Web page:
There was an opportune day when he entered the house to do his work, no man of the household staff being there in the house. She caught hold of him by his garment saying, “Lie with me,” but he left his garment in her hand and he fled and went outside.
The Gemara tells us, “R. Yochanan taught: Both Potiphar’s wife and Yosef were planning to sin with one another…and no member of the household staff was home. In such a big estate with such a large staff, why was there nobody home? It was taught in the academy of R. Yishmael that that day was a religious holiday and every person went to the house of worship. Claiming that she was sick, Mrs. Potiphar remained at home, thinking to herself, ‘There may be no better opportunity to be with Yosef.’ She grabbed him by his clothing. At that time, the image of Yosef’s father appeared to him in the window, and said to him, ‘Yosef, one day, your brothers’ names will be written on the Ephod [one of the garments worn by the high priest] and yours will be among them; do you want your name to be erased from there, and rather called a shepherd of prostitutes…?’ It was from there that Yosef drew the strength to avoid succumbing to sin.”
Yosef was saved by seeing his father in the window, and realizing that his impact on the future would be diminished if he did not live up to what was expected of him.
Dasan and Aviram were troublemakers, and they were running out of time on this Earth. But Moshe never gave up on them. “And Moshe sent, to call Dasan and Aviram, the sons of Eliav, but they said, ‘We will not come up’” (Bamidbar 16:12). The simple reading of this verse is that Moshe wanted Dasan and Aviram, sons of Eliav, to appear before him, and they would not obey. But, in fact, there was much more going on here. R. Chaim Palagi quotes the Baal Shem Tov, who explains this encounter in more depth. When trying to reach a sinner, to get him to rethink his path, the method that must be used is to connect with the good spark that is within him somewhere. In every person is a spark of holiness, truth and sincerity, which can get lost in the wicked. Connecting with that is the key to reaching that person on a real level. But there are some people who have so dirtied themselves that they can no longer find that spark. The solution for such people is to show them where they come from, and connect to the spark that existed in their parents. Moshe wanted nothing more than the best for his people, even his antagonists. So he decreed that no longer should Dasan and Aviram be referred to by their proper names, but rather as the sons of Eliav! “Moshe sent [the decree] to call [meaning to refer to] Dasan and Aviram [as] the sons of Eliav. But they said, ‘We will not come up.’” They would not go up, and look up to where they came from, and this was their downfall. A very great key to our greatness is knowing where we come from. We can reach great heights with that awareness.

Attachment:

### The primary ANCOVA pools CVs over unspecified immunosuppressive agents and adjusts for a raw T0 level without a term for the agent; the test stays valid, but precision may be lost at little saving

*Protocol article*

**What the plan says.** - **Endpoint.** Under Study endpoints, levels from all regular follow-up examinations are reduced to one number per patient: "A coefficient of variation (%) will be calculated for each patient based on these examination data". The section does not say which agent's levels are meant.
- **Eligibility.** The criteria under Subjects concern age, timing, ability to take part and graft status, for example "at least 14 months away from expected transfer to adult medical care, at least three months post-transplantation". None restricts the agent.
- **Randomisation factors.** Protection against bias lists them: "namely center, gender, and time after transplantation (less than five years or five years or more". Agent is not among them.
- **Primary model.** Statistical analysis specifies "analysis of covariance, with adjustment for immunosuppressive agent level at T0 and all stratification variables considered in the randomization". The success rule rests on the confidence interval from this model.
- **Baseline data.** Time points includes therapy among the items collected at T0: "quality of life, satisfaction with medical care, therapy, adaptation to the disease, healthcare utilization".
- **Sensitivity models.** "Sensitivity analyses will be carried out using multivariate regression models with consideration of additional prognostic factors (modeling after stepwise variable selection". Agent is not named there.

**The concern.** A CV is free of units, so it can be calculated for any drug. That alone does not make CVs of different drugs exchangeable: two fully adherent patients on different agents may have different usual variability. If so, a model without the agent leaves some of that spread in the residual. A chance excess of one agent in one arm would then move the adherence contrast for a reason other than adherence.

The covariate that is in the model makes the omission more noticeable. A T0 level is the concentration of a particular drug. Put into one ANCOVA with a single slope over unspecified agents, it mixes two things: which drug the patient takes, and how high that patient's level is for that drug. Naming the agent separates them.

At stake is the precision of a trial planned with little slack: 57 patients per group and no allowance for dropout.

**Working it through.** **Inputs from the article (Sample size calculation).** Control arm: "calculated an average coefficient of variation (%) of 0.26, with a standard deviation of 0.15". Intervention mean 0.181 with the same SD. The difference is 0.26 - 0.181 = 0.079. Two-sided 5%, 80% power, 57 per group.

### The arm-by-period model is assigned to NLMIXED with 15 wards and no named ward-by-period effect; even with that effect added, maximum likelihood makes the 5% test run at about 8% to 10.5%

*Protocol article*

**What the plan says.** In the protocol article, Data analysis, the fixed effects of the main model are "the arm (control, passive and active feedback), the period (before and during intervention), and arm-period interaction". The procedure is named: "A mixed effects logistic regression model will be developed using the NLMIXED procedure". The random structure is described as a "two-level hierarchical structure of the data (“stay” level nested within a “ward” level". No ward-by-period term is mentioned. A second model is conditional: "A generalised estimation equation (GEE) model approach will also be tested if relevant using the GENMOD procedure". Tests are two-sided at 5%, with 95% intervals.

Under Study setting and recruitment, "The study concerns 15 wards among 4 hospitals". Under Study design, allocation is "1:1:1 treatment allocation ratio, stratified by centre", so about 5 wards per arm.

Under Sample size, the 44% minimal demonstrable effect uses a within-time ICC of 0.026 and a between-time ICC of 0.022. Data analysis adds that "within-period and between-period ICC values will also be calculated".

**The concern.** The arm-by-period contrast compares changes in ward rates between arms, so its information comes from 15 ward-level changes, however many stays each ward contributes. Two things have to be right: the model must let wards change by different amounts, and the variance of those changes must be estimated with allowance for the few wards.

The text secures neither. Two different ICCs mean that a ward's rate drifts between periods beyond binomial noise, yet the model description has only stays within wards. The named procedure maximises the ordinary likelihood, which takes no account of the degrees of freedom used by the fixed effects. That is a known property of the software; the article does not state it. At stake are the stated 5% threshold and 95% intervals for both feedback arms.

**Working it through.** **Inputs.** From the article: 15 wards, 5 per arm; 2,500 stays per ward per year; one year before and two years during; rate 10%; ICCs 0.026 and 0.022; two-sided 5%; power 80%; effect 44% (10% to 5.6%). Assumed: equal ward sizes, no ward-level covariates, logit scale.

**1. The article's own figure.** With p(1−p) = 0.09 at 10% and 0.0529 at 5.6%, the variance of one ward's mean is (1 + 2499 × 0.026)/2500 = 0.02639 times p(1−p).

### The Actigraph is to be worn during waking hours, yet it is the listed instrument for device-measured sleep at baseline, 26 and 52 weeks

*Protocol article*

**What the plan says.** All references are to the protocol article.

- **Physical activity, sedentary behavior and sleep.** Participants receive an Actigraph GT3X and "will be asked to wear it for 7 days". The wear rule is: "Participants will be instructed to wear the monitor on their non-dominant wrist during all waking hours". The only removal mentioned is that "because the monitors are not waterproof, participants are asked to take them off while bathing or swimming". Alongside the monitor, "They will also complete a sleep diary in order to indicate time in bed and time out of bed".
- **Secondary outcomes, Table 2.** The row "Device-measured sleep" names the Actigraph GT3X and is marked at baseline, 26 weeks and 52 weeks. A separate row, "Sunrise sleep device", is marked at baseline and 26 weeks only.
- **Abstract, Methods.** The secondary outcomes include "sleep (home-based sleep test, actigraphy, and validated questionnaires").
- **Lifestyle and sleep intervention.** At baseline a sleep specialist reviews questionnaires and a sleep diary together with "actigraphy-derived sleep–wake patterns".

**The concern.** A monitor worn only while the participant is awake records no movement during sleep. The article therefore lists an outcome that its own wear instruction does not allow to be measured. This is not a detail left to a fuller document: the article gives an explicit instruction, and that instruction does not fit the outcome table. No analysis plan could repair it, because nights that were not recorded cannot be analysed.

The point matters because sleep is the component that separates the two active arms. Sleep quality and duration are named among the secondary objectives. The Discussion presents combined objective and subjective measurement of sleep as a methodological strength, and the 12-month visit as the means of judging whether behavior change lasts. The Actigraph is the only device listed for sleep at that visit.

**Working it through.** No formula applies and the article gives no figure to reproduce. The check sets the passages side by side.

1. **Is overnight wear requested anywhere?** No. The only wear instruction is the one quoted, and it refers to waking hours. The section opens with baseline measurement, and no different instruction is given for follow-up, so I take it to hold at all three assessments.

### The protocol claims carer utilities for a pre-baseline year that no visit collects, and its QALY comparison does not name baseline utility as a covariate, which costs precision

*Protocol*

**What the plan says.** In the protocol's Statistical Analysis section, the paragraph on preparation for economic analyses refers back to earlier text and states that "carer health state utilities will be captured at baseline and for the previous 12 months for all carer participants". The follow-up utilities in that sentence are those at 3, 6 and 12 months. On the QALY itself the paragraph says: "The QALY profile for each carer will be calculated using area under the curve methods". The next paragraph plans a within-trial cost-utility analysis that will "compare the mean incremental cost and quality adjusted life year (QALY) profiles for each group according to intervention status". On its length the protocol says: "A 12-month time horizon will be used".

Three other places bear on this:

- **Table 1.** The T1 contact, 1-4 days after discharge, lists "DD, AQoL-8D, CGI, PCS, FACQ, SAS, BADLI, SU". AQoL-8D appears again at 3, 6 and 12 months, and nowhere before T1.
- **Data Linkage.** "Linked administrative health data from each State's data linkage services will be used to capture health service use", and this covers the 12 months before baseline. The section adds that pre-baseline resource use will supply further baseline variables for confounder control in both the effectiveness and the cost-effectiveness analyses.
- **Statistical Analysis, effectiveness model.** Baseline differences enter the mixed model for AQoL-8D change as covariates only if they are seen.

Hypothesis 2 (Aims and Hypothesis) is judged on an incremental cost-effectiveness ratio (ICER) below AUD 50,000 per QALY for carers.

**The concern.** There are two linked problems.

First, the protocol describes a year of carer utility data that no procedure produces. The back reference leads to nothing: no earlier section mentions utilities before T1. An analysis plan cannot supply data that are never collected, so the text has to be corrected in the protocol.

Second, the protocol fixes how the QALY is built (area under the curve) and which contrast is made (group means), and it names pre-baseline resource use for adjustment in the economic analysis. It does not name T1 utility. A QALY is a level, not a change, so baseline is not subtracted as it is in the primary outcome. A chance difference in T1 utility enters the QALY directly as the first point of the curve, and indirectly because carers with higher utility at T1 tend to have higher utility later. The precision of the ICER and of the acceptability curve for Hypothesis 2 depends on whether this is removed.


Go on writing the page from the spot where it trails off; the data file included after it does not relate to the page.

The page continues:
About Adoniyahu, the rebellious son of King David, it says, “And his father never upset him in his life, saying to him, ‘Why did you do that?’” R. Meir of Parmishlan saw something more here than a lack of discipline. He explained that what the verse is telling us is that Adoniyahu was never stricken with guilt knowing that his father was King David. He never felt upset, and said to himself, “How could you have done that – your father is King David!” And that was his downfall!